Attended this roundtable today organised by the Le@rning Federation through the Curriculum Corporation. Was a large gathering of museum representatives and folks from various education domains. Really productive discussion and I learned lots about how different education domains access content through their own learning portals. This presents issues for institutions who may need to get their content accepted by a huge range of education jurisdictions, not only the state system but providers like the Catholic Education system. It was interesting to hear from Charles Morgan from Tasmania who described how the learning objects are actually used in the classroom, and this brought alive the TLF process to me. Tim Hart from Museum Victoria raised incredibly important issues around museum and digitisation and working with organisations like TLF. The points I took away were:

  • Museums need to standardise process in order to play together in the digital space (what a great quote!)
  • How much have museums learned about what they're doing online?
  • Too focused on creating physical exhibitions (I may have put my own bias on this comment, don't know if that's what he actually said!)
  • Currently we all go it alone too much
  • We are at a point where we can combine resources for people to access online – for example why not a search that throws back an artwork, an object, a book, a piece of ephemera, and archival film and so on across all our collections?

To me the issue of metadata and standards are the most critical one facing the sector. When I raised the issue of how the various domains will deal with the future of the web and social networks and the way students learn and interact in the future, I found out that this actually won't be a problem as long as the metadata is right – we need to be able to map a common authentification according to Seb (I don't know what that really means but I'm sure someone's onto it!).

The wrap-up of the workshop was asking for one salient point from each working group. These were (from my perspective):

  • Uncoordinated, ad hoc and disparate nature of what's out there – infrastructure, content, uses of material, therefore need system to facilitate sharing of resources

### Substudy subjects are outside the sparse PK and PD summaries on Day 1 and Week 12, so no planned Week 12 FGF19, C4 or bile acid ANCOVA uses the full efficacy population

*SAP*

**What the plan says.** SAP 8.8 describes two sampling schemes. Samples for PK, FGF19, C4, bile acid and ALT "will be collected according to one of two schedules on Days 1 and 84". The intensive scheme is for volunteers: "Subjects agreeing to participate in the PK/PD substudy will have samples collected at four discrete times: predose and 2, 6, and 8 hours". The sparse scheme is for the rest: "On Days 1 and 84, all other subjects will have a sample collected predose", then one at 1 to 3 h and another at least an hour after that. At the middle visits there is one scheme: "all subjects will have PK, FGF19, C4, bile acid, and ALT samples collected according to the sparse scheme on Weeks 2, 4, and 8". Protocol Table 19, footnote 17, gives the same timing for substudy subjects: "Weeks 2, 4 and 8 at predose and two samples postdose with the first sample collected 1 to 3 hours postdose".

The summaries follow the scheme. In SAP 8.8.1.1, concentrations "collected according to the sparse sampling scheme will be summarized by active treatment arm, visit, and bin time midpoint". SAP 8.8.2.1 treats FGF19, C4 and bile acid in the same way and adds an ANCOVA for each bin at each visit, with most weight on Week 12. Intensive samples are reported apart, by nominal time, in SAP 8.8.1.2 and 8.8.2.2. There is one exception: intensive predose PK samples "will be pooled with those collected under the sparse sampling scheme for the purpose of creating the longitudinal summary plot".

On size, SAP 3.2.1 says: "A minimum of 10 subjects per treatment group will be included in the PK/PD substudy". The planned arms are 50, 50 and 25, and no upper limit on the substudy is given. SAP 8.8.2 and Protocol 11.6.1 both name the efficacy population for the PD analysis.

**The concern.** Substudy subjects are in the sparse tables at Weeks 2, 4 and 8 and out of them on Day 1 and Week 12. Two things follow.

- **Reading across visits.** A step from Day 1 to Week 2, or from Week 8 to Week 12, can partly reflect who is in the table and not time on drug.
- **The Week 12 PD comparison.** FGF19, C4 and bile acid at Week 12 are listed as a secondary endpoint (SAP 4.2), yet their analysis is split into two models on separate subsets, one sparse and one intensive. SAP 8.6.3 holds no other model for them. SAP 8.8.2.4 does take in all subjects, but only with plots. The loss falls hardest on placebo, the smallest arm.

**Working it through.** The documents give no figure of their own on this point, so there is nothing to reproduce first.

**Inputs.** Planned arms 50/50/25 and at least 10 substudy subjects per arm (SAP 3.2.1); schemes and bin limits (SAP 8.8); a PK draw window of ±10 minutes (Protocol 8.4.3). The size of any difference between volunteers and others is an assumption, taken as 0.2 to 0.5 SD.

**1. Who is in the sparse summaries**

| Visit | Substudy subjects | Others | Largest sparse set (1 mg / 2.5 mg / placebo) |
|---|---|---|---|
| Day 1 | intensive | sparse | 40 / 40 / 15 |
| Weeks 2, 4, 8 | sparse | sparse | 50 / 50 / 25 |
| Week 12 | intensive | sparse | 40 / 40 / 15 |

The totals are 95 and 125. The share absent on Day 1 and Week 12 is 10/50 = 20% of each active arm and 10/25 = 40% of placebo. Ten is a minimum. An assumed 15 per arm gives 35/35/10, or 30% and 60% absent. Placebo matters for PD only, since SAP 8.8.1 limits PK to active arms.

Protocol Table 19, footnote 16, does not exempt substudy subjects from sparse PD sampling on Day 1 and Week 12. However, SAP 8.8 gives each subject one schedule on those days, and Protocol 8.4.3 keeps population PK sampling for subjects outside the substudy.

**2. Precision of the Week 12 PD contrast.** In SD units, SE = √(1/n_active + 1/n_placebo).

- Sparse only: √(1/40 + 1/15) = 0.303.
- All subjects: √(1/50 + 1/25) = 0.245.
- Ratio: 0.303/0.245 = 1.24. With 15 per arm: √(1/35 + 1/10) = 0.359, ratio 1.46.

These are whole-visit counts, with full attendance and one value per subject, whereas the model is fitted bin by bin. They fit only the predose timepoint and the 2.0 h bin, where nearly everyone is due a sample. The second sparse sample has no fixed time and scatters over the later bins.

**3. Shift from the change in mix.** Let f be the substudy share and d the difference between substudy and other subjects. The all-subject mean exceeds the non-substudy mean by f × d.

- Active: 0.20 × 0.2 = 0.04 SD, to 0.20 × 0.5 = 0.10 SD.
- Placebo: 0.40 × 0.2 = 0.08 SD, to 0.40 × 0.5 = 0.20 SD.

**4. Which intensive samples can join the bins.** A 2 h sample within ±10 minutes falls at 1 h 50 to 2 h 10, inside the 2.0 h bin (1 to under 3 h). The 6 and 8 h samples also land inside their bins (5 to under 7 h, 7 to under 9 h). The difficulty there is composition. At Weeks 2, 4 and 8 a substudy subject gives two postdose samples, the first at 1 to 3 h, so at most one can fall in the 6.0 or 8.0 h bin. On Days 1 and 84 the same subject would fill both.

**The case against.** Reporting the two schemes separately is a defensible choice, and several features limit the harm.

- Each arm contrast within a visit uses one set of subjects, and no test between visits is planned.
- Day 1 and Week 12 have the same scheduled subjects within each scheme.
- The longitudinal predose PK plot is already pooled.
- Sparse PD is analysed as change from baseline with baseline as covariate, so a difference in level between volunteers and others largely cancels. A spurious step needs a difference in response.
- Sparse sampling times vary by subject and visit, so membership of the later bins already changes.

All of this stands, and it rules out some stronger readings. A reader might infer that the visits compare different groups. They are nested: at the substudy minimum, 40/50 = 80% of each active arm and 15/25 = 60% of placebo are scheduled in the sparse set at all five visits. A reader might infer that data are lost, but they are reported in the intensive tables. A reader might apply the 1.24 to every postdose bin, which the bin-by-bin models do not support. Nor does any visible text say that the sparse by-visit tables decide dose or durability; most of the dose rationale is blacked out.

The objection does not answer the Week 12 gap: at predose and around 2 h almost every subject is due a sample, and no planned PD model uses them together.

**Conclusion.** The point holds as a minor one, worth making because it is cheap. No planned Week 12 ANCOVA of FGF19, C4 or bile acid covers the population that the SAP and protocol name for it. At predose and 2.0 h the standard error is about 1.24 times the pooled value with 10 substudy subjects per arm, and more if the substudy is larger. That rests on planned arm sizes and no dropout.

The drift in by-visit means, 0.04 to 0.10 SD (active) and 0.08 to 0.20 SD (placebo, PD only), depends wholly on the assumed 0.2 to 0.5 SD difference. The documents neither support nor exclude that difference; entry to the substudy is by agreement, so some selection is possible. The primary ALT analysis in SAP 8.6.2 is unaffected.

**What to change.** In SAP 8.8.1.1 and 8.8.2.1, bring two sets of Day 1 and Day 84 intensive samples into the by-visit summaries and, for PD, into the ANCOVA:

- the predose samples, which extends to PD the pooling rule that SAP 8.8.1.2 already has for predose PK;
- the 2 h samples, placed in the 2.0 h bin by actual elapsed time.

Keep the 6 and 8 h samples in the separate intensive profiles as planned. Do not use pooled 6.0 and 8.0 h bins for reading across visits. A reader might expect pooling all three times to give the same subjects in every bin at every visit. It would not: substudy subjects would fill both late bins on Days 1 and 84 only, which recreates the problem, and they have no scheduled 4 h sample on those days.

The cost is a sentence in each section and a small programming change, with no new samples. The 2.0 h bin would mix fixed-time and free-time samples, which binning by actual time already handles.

• Utilises Web 2.0 tools, enable museum staff to interact with users and facilitate teachers and students able to tell their own stories and interpretations of objects
  • How to deal with the richness and vastness of the data, complications of findings and searching
  • Multiplicity of portals, brokerage arrangements makes for unnecessary levels of complication – need a national shared portal
  • Students want to be producers and creators using the resources of museums and tool s of Web 2.0 while still tied to curriculum outcomes and assessment
  • Sustainable process for cultural institutions to develop their own content for teachers in the future
  • Sustainability will need to come through collaboration
  • New signposts and new directions – look at the national statements of learning as a starting point? New roles and ways of learning – how to resource? How to digitise? How to prioritise? What are the measures of success? Where will mobile technologies fit?

Afternoon was a symposium. First paper Pedagogy and digital content: findings from three years evaluation of TLF online curriculum content by Professor Peter Freebody, University of Sydney. His report will be on TLF website end of the month. Key points for me that are relevant to what the Museum's doing:

  • Effective ICT use and integration: committed leadership to here and now and building up of skills over time; a champion; growing social networks of people working together without having to blaze the trail themselves; a working plan that involved personnel and resources; well-directed and high quality resources; lot of old pedagogies going on around new technologies